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Investor sentiment 'unquestionably' at worst level since 2008 financial crisis: BofA
Could the Fed have a ‘nasty surprise’ in store for markets?
Wells Fargo Investment Institute global market strategy head Paul Christopher and Muhlenkamp & Company portfolio manager Jeff Muhlenkamp forecast the next move for markets ahead of the Fed’s September rate announcement on ‘The Claman Countdown.’
Investors are turning increasingly bearish on the state of the U.S. stock market as persistently high inflation and an aggressive Federal Reserve darken the economic outlook, according to Bank of America strategists.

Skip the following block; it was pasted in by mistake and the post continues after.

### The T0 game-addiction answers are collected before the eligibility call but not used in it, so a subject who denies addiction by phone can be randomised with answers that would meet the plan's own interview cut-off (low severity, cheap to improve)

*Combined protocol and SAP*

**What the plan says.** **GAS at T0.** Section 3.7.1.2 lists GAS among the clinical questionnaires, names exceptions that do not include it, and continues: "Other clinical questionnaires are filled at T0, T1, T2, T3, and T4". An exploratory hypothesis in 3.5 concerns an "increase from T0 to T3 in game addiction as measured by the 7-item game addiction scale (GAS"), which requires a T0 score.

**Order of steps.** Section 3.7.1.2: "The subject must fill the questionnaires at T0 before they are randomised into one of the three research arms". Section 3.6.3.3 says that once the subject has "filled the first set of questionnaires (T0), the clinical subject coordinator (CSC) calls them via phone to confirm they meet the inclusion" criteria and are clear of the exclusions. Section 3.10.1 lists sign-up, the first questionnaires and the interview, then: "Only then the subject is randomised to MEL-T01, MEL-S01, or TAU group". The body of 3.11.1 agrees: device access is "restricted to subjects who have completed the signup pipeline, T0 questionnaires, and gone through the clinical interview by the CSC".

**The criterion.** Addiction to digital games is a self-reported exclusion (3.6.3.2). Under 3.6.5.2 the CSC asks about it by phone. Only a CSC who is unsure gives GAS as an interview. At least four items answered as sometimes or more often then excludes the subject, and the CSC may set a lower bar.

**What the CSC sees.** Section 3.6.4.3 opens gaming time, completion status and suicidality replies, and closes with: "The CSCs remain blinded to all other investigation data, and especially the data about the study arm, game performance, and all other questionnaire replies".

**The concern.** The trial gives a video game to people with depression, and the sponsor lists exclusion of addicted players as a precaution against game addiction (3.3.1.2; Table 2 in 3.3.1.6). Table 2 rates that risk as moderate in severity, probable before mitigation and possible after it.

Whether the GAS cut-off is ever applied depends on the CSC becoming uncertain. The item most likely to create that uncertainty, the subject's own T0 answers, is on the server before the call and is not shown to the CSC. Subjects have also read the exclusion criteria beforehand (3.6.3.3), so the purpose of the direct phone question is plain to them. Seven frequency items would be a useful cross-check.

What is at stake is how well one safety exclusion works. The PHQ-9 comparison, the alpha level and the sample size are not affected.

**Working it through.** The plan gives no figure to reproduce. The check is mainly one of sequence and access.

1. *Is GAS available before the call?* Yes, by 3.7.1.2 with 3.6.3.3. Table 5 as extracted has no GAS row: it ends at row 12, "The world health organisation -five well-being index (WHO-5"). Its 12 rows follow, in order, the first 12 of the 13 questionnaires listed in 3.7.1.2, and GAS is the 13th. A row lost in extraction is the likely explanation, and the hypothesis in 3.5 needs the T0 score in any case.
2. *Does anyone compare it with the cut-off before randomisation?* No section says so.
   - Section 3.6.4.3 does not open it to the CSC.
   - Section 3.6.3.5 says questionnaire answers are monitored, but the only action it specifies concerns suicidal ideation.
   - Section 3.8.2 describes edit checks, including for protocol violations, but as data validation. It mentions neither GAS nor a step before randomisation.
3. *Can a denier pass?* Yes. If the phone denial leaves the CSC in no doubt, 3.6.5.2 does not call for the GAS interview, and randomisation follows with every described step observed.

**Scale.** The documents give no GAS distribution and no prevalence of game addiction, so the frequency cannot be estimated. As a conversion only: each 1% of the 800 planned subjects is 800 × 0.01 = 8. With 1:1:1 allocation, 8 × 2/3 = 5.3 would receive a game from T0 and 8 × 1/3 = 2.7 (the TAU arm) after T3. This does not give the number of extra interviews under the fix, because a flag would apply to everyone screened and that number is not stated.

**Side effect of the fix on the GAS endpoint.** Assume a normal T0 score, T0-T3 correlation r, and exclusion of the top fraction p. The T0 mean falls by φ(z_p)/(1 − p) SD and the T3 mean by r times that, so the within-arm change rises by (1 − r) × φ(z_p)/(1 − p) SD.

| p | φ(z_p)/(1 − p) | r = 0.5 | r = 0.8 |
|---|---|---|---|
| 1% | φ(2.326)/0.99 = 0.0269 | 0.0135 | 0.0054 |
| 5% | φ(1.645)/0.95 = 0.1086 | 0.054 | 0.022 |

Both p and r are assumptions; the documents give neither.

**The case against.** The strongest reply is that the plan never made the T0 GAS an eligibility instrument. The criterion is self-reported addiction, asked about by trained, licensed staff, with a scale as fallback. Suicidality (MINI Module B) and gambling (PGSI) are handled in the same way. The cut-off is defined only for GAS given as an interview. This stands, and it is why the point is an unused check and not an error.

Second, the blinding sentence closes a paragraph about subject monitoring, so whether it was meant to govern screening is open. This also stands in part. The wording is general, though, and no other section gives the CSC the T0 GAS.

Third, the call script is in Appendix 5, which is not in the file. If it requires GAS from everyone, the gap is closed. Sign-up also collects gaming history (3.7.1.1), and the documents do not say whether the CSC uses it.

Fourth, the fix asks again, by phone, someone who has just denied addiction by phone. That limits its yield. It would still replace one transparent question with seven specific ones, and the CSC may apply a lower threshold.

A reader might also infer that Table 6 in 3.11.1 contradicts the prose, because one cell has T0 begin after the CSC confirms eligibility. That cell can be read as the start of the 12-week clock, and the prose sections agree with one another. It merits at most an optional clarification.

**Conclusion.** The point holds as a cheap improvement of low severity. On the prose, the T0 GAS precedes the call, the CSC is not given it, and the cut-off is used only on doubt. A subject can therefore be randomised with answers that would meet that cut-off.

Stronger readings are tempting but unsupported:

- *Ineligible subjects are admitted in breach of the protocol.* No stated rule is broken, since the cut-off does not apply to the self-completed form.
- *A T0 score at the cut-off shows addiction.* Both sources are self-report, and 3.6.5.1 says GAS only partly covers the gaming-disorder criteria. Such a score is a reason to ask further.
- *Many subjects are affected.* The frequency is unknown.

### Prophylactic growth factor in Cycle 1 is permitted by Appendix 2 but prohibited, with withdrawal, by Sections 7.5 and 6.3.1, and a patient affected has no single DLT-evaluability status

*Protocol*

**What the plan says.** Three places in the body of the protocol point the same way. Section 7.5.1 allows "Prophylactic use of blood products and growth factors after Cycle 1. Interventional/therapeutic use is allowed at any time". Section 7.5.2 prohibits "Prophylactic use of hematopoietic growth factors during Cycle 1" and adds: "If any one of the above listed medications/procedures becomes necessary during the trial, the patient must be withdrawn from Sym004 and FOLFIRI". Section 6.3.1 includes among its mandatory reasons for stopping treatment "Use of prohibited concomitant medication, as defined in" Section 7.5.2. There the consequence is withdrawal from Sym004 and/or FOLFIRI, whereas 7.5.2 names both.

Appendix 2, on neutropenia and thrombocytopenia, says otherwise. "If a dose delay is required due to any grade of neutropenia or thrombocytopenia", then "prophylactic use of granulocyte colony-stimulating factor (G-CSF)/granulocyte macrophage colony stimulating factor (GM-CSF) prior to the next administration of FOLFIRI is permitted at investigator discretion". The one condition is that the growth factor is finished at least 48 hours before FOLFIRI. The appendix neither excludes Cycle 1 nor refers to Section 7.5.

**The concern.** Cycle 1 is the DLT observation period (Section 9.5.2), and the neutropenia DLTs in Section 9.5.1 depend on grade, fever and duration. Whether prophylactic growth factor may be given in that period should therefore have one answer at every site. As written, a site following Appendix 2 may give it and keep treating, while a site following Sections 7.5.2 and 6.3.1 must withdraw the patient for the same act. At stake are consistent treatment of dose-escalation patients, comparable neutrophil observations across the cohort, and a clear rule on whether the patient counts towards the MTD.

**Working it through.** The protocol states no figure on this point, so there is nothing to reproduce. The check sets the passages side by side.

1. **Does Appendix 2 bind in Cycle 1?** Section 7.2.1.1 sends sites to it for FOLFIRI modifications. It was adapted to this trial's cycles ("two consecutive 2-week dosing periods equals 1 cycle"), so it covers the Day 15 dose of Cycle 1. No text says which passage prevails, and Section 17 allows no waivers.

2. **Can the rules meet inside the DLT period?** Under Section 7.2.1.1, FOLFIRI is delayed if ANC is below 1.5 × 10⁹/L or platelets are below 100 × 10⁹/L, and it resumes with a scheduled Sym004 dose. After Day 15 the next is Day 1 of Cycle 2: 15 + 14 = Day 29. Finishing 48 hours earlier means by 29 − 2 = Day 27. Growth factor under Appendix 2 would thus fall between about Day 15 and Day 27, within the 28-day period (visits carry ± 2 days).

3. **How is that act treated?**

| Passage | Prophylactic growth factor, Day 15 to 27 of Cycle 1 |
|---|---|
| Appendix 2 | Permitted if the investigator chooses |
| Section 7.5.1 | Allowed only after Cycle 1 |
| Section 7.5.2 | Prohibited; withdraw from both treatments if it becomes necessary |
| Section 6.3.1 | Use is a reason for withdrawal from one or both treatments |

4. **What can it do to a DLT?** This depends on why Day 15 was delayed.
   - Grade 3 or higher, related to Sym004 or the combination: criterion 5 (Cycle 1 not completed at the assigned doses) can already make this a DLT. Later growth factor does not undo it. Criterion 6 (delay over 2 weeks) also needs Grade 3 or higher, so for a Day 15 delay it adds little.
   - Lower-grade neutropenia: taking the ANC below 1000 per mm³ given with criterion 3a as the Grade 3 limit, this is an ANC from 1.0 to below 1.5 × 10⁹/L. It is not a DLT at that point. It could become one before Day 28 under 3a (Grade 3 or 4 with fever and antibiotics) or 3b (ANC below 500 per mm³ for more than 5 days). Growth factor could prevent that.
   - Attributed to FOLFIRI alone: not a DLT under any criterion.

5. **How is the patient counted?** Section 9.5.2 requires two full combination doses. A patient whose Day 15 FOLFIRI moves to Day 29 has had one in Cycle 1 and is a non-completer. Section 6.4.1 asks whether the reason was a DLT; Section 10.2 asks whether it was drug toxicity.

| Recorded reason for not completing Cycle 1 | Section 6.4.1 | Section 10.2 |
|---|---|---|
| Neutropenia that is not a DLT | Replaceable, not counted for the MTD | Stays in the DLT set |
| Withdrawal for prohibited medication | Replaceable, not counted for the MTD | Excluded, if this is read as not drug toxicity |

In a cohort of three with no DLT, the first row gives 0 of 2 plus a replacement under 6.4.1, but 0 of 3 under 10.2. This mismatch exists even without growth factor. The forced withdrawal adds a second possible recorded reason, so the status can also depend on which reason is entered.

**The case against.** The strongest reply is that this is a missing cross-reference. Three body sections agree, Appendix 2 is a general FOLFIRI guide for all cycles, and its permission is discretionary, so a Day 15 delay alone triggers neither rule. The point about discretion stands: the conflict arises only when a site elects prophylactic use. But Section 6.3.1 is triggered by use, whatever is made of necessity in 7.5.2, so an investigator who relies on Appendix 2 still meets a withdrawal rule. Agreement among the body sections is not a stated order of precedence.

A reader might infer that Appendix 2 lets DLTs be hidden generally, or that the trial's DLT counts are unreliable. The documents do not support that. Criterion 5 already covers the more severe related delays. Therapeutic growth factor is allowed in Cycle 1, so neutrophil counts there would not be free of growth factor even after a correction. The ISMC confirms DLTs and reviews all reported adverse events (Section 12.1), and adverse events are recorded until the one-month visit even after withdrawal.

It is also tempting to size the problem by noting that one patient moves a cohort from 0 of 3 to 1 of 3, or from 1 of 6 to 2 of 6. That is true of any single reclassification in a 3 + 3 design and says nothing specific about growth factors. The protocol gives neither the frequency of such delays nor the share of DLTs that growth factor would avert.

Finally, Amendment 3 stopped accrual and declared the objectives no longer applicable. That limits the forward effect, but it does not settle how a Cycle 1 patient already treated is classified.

In an analyst note, the Bank of America strategists — led by Michael Hartnett — said that investors are flocking to cash as they shun other assets.
For the week through Sept. 21, cash saw inflows of $30.3 billion, compared to a loss of $7.8 billion for global equity funds and outflows of $6.9 billion for bond funds. Gold saw a decline of $400 million.
The disparity is the result of lackluster investor sentiment, which is "unquestionably" the worst it's been since the 2008 global financial crisis. Losses in government bonds are at the highest level since the 1920s.
BILLIONAIRE DAVID RUBENSTEIN WARNS INFLATION WILL BE 'DIFFICULT' FOR THE FED TO REDUCE